Tag Archives: Truths

Weekly Favorite Links (May 21-27, 2015)

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Starting from the beginning of this year, I have been in the midst of preparing for a big event for my church. The event itself would span three consecutive Sundays, probably not even constituting 24 hours in total, yet hundreds of helping hands and countless hours of email correspondences late into the night over the past several months have gone into preparation for it. Perhaps what makes this particular event “the biggest event of the year” is that it unites our entire church of all three language-speaking congregations in almost every age group.

At first, when people asked me whether I was stressed over planning and bearing such an enormous responsibility, I would respond that I wasn’t stressed about piecing all the pieces together. And I would say that my answer remains true, even with the last and biggest event being T-minus four days. Rather, my biggest concern at the time, which is still relevant now, is that my character would be right — that I would love God so much in order to love all the people that I would have the responsibility of managing.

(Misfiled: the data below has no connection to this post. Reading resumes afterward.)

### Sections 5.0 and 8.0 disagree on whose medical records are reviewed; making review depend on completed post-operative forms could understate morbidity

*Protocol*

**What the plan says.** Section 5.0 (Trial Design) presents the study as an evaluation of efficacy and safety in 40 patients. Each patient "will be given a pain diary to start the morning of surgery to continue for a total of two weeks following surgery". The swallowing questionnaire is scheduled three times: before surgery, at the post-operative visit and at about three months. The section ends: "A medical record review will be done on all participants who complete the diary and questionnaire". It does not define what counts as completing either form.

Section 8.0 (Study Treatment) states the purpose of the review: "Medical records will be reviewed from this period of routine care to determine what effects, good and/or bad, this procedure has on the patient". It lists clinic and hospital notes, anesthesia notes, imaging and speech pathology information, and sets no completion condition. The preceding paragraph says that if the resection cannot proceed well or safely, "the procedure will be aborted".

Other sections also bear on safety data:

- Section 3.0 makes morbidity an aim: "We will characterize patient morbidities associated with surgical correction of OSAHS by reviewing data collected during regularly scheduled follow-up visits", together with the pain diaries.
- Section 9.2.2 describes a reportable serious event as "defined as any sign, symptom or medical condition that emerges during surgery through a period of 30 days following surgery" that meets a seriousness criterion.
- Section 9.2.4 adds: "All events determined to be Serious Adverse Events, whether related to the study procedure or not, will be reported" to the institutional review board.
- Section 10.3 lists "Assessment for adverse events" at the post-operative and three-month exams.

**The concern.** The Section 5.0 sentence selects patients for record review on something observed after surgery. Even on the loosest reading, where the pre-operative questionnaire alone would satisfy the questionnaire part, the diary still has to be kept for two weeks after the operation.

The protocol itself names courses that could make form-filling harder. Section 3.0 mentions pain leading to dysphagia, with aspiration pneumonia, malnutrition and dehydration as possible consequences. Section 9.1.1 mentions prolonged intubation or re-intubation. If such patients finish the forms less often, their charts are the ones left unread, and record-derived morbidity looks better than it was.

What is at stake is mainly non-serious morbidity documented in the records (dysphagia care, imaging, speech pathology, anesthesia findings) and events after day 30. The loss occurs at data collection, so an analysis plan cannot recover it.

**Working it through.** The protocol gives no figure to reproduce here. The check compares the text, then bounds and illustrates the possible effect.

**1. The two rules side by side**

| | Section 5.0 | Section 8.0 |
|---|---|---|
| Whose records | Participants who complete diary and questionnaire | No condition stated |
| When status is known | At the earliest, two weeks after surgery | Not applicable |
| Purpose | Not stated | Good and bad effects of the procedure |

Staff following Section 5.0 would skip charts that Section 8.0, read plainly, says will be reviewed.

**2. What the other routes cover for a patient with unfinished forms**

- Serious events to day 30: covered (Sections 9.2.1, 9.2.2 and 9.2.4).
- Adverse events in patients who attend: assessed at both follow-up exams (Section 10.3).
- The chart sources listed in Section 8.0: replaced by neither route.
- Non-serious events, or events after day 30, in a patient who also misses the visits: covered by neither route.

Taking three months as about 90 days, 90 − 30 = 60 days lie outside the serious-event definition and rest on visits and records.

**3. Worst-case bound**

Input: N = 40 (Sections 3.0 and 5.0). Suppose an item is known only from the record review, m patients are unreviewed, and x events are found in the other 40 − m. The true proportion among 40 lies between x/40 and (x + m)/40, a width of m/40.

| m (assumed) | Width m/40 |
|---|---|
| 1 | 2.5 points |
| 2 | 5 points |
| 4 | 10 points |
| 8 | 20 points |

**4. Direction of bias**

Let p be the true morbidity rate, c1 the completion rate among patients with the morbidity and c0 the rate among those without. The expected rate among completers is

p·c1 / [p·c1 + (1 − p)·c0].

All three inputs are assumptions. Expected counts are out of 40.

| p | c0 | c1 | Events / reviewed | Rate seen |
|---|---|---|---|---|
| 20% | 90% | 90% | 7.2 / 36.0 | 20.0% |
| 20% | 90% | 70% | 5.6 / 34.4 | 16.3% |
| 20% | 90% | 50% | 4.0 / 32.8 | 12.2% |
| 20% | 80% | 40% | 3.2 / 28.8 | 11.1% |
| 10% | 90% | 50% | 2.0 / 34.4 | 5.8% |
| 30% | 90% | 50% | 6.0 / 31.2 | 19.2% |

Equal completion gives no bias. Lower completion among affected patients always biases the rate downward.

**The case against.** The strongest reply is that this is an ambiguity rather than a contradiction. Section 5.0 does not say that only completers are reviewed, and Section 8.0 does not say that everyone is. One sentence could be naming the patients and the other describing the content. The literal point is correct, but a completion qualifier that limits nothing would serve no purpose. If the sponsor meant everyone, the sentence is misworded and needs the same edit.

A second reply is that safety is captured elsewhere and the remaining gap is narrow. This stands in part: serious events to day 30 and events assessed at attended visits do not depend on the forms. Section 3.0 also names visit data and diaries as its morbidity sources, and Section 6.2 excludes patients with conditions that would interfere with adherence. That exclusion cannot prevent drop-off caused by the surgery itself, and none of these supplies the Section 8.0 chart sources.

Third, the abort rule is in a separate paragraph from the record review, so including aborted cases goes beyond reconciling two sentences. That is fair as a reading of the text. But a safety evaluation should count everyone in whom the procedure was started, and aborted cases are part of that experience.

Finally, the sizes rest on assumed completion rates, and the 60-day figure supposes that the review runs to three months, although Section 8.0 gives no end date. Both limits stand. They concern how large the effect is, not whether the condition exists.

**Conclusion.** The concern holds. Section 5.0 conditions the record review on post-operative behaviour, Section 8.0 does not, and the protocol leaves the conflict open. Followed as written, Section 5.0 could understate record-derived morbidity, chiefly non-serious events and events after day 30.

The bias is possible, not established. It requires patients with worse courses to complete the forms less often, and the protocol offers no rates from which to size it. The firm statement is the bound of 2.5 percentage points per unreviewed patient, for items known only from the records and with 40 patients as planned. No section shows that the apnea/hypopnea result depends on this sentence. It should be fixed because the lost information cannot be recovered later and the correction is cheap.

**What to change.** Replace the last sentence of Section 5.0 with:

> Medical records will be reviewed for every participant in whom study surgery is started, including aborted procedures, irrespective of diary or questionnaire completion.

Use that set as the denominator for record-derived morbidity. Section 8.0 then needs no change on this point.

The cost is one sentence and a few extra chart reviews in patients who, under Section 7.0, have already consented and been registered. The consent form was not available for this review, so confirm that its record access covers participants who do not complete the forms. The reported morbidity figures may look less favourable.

I believe that loving others is the biggest burden for me, the one that carries the most weight. It ought to be for all Christians. Despite all the administrative duties that go into an event preparation, it is caring for my team members that holds a paramount significance. It is also the biggest blessing and gift from God that I have these opportunities in the first place to get to know people that I do not normally come into contact with because we have differences in our culture and age.